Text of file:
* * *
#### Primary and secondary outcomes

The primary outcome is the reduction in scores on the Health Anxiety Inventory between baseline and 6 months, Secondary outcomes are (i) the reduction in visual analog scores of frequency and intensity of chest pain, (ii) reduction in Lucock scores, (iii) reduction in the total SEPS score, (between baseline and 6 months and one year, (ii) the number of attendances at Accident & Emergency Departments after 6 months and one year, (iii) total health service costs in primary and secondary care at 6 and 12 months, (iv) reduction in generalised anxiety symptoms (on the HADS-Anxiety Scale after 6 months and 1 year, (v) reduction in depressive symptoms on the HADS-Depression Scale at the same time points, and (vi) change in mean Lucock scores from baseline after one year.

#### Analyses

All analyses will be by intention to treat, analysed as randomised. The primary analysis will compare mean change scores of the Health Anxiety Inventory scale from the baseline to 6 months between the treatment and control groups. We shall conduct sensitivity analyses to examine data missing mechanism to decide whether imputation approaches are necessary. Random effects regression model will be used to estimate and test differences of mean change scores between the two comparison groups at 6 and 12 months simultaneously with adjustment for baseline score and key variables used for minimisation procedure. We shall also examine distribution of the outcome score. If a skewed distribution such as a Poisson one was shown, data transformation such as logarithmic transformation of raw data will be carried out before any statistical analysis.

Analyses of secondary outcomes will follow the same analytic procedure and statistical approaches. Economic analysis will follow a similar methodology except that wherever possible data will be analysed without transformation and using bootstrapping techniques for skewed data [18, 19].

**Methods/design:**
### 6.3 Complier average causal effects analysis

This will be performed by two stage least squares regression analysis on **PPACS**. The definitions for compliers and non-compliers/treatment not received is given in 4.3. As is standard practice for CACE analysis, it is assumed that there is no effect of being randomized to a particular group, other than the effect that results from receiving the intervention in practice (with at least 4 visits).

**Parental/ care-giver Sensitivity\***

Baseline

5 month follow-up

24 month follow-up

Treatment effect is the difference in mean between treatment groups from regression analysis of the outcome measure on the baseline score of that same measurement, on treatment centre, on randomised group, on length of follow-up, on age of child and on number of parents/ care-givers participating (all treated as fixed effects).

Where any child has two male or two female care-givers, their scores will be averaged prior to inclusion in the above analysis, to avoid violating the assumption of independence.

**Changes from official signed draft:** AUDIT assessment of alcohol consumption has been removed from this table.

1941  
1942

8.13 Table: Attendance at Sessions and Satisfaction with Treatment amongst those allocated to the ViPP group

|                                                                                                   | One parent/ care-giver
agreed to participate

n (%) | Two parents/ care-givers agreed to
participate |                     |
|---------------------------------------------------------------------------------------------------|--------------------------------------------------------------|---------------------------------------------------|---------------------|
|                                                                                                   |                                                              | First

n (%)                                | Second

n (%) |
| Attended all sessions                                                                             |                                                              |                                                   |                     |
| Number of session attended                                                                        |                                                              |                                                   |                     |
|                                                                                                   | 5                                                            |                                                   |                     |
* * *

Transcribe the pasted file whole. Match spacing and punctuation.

#### Primary and secondary outcomes

The primary outcome is the reduction in scores on the Health Anxiety Inventory between baseline and 6 months, Secondary outcomes are (i) the reduction in visual analog scores of frequency and intensity of chest pain, (ii) reduction in Lucock scores, (iii) reduction in the total SEPS score, (between baseline and 6 months and one year, (ii) the number of attendances at Accident & Emergency Departments after 6 months and one year, (iii) total health service costs in primary and secondary care at 6 and 12 months, (iv) reduction in generalised anxiety symptoms (on the HADS-Anxiety Scale after 6 months and 1 year, (v) reduction in depressive symptoms on the HADS-Depression Scale at the same time points, and (vi) change in mean Lucock scores from baseline after one year.

#### Analyses

All analyses will be by intention to treat, analysed as randomised. The primary analysis will compare mean change scores of the Health Anxiety Inventory scale from the baseline to 6 months between the treatment and control groups. We shall conduct sensitivity analyses to examine data missing mechanism to decide whether imputation approaches are necessary. Random effects regression model will be used to estimate and test differences of mean change scores between the two comparison groups at 6 and 12 months simultaneously with adjustment for baseline score and key variables used for minimisation procedure. We shall also examine distribution of the outcome score. If a skewed distribution such as a Poisson one was shown, data transformation such as logarithmic transformation of raw data will be carried out before any statistical analysis.

Analyses of secondary outcomes will follow the same analytic procedure and statistical approaches. Economic analysis will follow a similar methodology except that wherever possible data will be analysed without transformation and using bootstrapping techniques for skewed data [18, 19].

**Methods/design:**
### 6.3 Complier average causal effects analysis

This will be performed by two stage least squares regression analysis on **PPACS**. The definitions for compliers and non-compliers/treatment not received is given in 4.3. As is standard practice for CACE analysis, it is assumed that there is no effect of being randomized to a particular group, other than the effect that results from receiving the intervention in practice (with at least 4 visits).

**Parental/ care-giver Sensitivity\***

Baseline

5 month follow-up

24 month follow-up

Treatment effect is the difference in mean between treatment groups from regression analysis of the outcome measure on the baseline score of that same measurement, on treatment centre, on randomised group, on length of follow-up, on age of child and on number of parents/ care-givers participating (all treated as fixed effects).

Where any child has two male or two female care-givers, their scores will be averaged prior to inclusion in the above analysis, to avoid violating the assumption of independence.

**Changes from official signed draft:** AUDIT assessment of alcohol consumption has been removed from this table.

1941  
1942

8.13 Table: Attendance at Sessions and Satisfaction with Treatment amongst those allocated to the ViPP group

|                                                                                                   | One parent/ care-giver
agreed to participate

n (%) | Two parents/ care-givers agreed to
participate |                     |
|---------------------------------------------------------------------------------------------------|--------------------------------------------------------------|---------------------------------------------------|---------------------|
|                                                                                                   |                                                              | First

n (%)                                | Second

n (%) |
| Attended all sessions                                                                             |                                                              |                                                   |                     |
| Number of session attended                                                                        |                                                              |                                                   |                     |
|                                                                                                   | 5                                                            |                                                   |                     |